Kickboxing is also great cardio

Another important trait of these exercises is the fact that they provide a good way of doing your aerobic and anaerobic training which means the heart and the lungs will be stronger. This happens when you are kickboxing a bag or your rival during a competition.

The activity in itself makes your heart pump faster and your lungs more active so you’ll start seeing the benefits by yourself in a short time. The training part for the sport has the same effect on your body. You can jump rope, sprint, do jogging, etc., as they all can improve your cardiovascular health.

A strong heart is highly important for a series of reasons, as we very well know. A strong heart reduces the risk of heart attacks, high blood pressure or high cholesterol, arterial diseases, etc.

Basically, just like with your muscles, the more you work with your lungs and heart, the stronger they become and also more efficient. As your heart grows stronger, it will have to put in less effort for doing its job so your heart will keep being young for a longer period of time.

A strong heart also makes for more blood to be pumped into your muscles which means they’ll have more oxygen and nutrients so you’ll be able to kickbox for a longer period of time!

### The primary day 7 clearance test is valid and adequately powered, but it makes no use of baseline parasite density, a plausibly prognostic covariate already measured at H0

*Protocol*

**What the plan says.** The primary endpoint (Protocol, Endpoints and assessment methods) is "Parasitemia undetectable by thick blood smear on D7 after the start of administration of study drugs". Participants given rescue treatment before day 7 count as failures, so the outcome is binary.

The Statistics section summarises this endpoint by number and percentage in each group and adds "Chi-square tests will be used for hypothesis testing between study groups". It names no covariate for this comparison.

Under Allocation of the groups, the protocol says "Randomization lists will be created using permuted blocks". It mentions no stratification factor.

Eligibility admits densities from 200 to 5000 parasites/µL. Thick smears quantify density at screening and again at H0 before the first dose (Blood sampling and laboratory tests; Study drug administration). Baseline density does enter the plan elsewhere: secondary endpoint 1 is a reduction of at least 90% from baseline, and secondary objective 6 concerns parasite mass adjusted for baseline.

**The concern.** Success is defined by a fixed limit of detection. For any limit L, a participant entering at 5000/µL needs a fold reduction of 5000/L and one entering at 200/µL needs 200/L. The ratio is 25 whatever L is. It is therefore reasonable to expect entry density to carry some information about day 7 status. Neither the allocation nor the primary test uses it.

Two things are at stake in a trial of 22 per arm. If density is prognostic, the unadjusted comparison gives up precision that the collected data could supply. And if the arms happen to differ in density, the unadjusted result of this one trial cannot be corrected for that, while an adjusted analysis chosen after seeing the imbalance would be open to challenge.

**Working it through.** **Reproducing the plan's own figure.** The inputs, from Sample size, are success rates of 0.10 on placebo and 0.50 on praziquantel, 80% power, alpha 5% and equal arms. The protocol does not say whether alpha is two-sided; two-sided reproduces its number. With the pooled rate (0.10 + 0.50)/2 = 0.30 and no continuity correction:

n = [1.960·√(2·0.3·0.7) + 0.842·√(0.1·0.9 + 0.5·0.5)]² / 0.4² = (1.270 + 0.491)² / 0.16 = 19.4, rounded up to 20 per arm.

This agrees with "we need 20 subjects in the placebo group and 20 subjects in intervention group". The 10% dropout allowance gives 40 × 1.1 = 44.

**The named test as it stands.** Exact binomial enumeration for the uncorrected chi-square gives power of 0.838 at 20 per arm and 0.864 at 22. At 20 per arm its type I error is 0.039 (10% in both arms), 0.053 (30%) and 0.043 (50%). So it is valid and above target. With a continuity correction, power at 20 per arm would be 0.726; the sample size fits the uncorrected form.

Stronger lungs are also highly beneficial. By doing cardio, your lungs will have a better ability to absorb oxygen, process it and send it to the muscles via the bloodstream. If you have higher levels of oxygen in your muscles, you’ll increase your overall physical performance so it’s a win-win situation.


I'm NOT a doctor! I'm just passionate about health and healthy leaving. The information on this website, such as graphics, images, text and all other materials, is provided for reference and educational purposes only and is not meant to substitute for the advice provided by your own physician or other medical professional. The content is not intended to be complete or exhaustive or to apply to any specific individual's medical condition.